Later, I checked on the web, and discovered on dooyoo.co.uk a series of reviews on the Staywell 30. Let’s just say that it wasn’t one of the company’s more successful models. I also called the company that had sent me the collar gizmos, and implicit in the conversation was the suggestion that I would have been better off getting a more up-to-date model.
The recommendation was for a cat flap that utilised the latest in cat flap technology … infra-red rays (whizz bang hooray).
The problem is, in order to install a more modern cat flap I would have to find out the diameter of the cut-out portion, and for the life of me, I can’t work out how to dismantle the cat flap. Plus, if I did manage to upgrade, what would I do with the multi-pack of AA batteries and 6 superfluous collar gizmos?
So I’m stuck with a cat flap that was probably used on Noah’s Ark.
So why did I have to replace the door of the cat flap?
Well, to come back to the litter of kittens with Great Escape tendencies, in order to stop them from going out, I locked the cat flap. When the adult cats wanted to go out, I had to make sure there were no kittens in the kitchen before letting the grown-ups out.
One day I let Teddy out and forgot he was out. He wanted to get back in but of course the cat flap was locked. When I finally got home, there was the flap bit lying on the kitchen floor. He had pushed his way through the flap and broken it.
I managed to mend it with some sticky-tape, but it flapped horribly, and I knew it was only a matter of time before a replacement would be necessary.
(The old cat flap – broken in half by big Ted)
So, today was new cat flap door day, and again there’s no simple ending. I bought a new magnetic seal as well, and it doesn’t fit as snugly as the previous one, so that the flap sticks. Poor Maya found that out when she went out in the snow and couldn’t get back in. I saw her little face peering through the flap – not a happy Bengal at all.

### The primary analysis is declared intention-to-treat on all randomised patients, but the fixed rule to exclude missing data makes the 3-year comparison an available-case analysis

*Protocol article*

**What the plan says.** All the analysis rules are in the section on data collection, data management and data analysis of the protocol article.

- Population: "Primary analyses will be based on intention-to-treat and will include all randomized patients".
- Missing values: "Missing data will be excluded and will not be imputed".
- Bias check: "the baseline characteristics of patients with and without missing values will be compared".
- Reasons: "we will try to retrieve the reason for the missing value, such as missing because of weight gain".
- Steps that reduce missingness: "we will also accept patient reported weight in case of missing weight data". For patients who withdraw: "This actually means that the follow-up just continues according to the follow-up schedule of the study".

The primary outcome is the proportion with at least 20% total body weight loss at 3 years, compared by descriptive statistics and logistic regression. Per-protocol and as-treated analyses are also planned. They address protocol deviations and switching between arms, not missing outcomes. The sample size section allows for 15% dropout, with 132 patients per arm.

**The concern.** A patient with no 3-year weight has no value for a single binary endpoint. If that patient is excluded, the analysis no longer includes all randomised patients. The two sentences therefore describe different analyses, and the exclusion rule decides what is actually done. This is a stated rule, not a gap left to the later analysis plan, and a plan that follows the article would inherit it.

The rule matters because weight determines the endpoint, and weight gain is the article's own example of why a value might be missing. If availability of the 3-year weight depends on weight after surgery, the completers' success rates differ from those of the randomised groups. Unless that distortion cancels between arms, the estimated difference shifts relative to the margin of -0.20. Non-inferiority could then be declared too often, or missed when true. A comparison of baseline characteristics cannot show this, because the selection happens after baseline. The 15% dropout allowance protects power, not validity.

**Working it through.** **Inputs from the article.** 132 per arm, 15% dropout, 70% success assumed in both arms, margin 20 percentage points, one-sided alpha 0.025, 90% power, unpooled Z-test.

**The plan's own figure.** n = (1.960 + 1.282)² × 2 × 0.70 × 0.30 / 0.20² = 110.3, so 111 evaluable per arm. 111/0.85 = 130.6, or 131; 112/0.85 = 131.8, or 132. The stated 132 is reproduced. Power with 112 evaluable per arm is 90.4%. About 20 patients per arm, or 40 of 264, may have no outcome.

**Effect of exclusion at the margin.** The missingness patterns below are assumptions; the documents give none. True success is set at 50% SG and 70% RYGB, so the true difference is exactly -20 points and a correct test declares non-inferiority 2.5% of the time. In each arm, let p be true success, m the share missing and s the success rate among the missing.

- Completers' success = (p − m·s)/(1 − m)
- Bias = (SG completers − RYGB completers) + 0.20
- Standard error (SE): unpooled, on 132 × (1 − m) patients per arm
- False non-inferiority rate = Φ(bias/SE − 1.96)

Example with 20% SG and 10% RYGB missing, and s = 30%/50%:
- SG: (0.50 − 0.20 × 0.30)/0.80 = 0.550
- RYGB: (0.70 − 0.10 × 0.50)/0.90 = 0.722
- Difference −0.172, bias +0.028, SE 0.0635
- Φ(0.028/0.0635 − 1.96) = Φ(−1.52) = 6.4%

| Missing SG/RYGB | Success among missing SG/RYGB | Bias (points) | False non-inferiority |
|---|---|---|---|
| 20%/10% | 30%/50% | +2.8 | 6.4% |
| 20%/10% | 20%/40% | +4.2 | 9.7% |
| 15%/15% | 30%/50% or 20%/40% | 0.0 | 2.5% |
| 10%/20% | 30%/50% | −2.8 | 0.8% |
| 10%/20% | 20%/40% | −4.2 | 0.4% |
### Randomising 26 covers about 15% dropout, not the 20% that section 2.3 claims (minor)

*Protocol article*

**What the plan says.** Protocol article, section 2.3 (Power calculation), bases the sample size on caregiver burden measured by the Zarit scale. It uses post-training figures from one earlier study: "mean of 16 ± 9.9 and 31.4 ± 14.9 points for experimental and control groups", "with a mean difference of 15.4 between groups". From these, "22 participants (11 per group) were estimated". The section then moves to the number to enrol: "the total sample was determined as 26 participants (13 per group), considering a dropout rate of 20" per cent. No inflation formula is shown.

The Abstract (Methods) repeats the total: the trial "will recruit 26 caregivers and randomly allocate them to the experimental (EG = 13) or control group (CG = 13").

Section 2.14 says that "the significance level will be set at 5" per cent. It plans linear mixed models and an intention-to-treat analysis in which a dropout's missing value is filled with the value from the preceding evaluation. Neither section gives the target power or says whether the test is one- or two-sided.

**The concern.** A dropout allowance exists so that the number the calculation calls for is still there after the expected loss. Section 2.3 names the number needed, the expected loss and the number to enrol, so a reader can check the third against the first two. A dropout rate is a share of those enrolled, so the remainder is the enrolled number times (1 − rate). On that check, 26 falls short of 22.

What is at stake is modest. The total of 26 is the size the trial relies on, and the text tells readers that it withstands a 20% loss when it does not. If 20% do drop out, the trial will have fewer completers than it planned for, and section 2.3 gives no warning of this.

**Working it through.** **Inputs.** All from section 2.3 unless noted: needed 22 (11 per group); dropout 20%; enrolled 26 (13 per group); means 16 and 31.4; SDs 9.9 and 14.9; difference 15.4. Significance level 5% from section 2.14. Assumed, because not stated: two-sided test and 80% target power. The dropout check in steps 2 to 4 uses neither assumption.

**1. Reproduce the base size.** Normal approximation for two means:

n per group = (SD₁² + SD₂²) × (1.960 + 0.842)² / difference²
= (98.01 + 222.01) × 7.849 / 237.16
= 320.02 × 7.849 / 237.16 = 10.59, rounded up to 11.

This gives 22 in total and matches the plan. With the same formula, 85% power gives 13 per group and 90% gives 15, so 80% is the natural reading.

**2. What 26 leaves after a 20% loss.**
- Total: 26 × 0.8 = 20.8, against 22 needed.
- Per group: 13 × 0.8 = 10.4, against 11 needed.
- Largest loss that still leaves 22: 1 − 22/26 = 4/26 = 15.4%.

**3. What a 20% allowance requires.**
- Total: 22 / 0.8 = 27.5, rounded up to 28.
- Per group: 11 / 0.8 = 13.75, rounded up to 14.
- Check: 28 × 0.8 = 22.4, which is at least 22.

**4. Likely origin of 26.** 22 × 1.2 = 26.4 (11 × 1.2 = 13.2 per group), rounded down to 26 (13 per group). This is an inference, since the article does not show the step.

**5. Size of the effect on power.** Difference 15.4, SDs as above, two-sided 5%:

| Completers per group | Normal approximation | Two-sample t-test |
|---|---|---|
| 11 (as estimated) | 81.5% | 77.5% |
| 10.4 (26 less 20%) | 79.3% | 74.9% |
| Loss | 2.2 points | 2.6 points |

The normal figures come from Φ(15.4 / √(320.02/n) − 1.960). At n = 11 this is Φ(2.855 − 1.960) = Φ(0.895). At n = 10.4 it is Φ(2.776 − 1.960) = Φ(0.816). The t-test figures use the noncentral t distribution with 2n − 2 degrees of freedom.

I tried shaving off bits of the seal, but it didn’t work. In the end it was Teddy to the rescue – he must have forced himself through the flap and dragged the seal off which I haven’t replaced – it gets a bit draughty in the kitchen when the wind is blowing:
(The new cat flap, with the seal pulled off by Teddy)
Anyway, because this blog is supposed to be instructional, here are a few tips:
1. Cat flaps are great – don’t be put off if you have double-glazing. It cost us £100 plus to get the flap professionally-installed (not including the cost of the cat flap!), but it was worth it in terms of freedom for the cat. And if your cat learns to use the garden as its litter tray, then think of the savings in terms of cat litter! (unfortunately, only 1 of my 3 cats shares this view)
2. Think twice before buying a Staywell 30. Read the reviews on dooyoo.co.uk and you’ll see why (if you can stop laughing to read them!). Actually, Staywell 30s are probably no longer manufactured, so hey! I have the equivalent of an antique (always look on the bright side of … wheewhew … wheewhew-wheewhew-wheewhew).
3. Always read reviews before you buy anything. But they didn’t have the internet in those days when I bought the Staywell 30, so at least I have an excuse.
4. Never buy multi-packs of anything. It’s like with cat food. One day they can’t get enough of Supreme Cat Best Fillets of Chicken, so you go out and buy a case of it and the next meal they turn their noses up and walk away.
5. A hungry Maine Coon cat is a powerful cat, capable of breaking through locked cat flaps in a single bound. *
6. Kittens have ESP. Never teach one anything that you don’t want the rest of the litter to learn.
* Apparently, a stud cat can do the same. A breeder who used a cat flap to separate the stud cat from her queens blamed her children for leaving the cat flap unlocked when several unplanned pregnancies occurred. Then one day she saw it for herself: her stud cat was turning the lock himself, using one prehensile claw! Talk about smart!